About Virginia Hall
A native of Baltimore, Virginia Hall Goillot is perhaps best known for her heroic service in the British Special Operations Executive and the American Office of Strategic Services (OSS) during World War II, but she actually spent more time in CIA. One of a handful of relatively senior women in the clandestine service, she worked in various elements of CIA until her mandatory retirement in 1966 at the age of 60. And she did it all despite having a prosthetic leg, which she named Cuthbert.
Hall, who had a gift for languages and a sense of adventure, wanted to join the foreign service. After attending Radcliffe and Barnard and pursuing additional studies in Europe, she signed on as a clerk at the US Embassy in Warsaw. Her next assignment took her to Izmir, Turkey. There she suffered a serious hunting accident and lost her left leg below the knee. The 27-year-old didn’t let that slow her down, however. Fitted with a wooden leg, she went back to work—this time at the consulate in Venice. While there, she asked to take the oral exam for the foreign service only to be informed that the loss of her leg was cause for rejection and that her dream of becoming a diplomat was over.
The outbreak of World War II found Hall in France. She quickly joined the ambulance corps. After the fall of France, she made her way through Spain and then to England, where she eventually volunteered to serve with the British Special Operations Executive (SOE). SOE trained her in weapons, communications, security, and resistance activities. During the next few years, she would become legendary for her exploits, first with SOE and then with the OSS. She organized agent networks, assisted escaped prisoners of war, and recruited French men and women to run safe houses—staying one step ahead of the Gestapo, who wanted desperately to apprehend “The Limping Lady.” For her courage and ingenuity, she was awarded the Distinguished Service Cross—the only civilian woman to be so honored.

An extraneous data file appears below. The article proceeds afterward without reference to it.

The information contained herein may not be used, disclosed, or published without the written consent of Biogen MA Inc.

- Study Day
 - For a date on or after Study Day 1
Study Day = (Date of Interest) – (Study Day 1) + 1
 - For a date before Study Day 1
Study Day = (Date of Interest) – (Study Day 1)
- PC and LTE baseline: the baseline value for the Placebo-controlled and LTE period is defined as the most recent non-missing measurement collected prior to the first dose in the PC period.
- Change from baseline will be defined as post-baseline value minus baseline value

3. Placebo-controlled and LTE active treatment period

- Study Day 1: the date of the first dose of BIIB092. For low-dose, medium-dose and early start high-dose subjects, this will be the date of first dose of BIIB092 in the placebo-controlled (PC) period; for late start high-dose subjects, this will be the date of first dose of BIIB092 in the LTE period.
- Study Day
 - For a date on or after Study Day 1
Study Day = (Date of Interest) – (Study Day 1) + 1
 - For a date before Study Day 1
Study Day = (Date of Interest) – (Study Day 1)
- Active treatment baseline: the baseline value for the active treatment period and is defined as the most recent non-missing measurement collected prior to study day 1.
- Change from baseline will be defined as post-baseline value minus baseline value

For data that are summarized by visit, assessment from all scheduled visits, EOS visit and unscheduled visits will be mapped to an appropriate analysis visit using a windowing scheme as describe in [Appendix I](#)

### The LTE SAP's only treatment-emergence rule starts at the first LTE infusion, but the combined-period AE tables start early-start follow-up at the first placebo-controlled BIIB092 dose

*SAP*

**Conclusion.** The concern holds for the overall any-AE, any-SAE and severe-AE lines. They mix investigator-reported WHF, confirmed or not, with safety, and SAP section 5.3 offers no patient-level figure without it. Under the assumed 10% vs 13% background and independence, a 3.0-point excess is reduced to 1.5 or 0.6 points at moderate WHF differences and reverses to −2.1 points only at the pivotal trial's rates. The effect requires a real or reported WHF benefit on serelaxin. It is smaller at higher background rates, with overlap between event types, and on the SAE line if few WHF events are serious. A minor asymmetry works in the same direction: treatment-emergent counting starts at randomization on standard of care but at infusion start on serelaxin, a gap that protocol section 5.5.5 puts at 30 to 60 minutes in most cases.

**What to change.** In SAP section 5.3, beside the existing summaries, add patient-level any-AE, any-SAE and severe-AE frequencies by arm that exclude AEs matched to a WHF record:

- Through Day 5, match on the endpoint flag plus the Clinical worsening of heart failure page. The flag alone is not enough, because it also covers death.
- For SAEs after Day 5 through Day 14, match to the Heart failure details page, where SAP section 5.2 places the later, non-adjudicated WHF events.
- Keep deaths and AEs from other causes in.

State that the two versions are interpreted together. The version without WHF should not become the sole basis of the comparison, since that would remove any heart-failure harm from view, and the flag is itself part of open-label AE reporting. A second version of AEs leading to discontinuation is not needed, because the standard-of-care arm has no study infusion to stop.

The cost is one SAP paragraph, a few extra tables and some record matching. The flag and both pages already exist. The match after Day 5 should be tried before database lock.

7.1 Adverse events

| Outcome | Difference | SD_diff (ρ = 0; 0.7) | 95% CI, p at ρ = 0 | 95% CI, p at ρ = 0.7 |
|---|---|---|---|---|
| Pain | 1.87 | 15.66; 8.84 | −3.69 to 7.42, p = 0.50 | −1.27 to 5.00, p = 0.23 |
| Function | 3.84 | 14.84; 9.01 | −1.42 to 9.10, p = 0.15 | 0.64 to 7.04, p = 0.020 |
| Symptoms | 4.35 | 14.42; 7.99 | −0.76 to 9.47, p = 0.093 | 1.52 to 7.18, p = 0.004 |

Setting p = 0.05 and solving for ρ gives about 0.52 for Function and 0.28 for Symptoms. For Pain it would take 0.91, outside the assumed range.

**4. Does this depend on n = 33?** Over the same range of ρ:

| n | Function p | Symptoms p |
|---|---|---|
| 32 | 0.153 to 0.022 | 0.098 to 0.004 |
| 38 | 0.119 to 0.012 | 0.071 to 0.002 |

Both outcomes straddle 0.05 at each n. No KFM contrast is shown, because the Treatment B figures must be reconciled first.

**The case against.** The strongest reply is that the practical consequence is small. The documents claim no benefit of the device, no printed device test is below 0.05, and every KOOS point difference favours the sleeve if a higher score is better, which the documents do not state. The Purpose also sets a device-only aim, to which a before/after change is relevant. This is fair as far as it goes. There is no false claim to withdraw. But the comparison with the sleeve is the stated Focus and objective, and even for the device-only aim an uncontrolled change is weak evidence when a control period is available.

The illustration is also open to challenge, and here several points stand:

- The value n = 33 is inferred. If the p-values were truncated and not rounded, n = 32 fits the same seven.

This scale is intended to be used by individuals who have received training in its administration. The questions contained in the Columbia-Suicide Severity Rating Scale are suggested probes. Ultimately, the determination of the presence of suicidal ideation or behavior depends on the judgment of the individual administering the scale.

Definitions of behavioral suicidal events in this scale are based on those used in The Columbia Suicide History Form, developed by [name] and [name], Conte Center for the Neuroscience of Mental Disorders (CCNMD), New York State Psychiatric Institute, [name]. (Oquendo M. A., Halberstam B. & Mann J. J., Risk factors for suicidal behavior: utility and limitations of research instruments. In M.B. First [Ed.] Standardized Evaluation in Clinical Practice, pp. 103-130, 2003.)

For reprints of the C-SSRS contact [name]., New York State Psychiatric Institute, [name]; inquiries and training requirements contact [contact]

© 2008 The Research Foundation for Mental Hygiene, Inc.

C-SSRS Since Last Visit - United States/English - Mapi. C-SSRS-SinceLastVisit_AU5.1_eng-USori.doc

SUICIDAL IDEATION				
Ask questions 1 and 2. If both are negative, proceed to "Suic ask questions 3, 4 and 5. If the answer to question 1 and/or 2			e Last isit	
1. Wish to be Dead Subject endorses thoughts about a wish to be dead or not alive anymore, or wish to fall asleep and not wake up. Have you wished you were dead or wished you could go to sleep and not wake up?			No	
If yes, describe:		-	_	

After the war, the 40-year-old Hall was eager to remain in the intelligence business. Because she spoke Italian fluently, she was dispatched to Venice, where for several years she collected and transmitted economic, financial, and political intelligence with special emphasis on the Communist movement and its leaders. She then worked for the National Committee for a Free Europe (NCFE), a CIA front organization associated with Radio Free Europe. She officially began her CIA career on December 3, 1951. For the next 15 years, she used her covert action expertise in a wide range of Agency activities, chiefly in support of resistance groups in Iron Curtain countries.
It’s been seventy years since the OSS closed its doors, and twenty five years since the passage of the ADA, and the spirit of diversity and inclusion that fueled OSS’s success is alive and well within CIA. Although CIA is a unique employer with a special set of security requirements, the Agency is proud of its officers with disabilities and continues to strive to make the Agency an employer of choice for people with disabilities.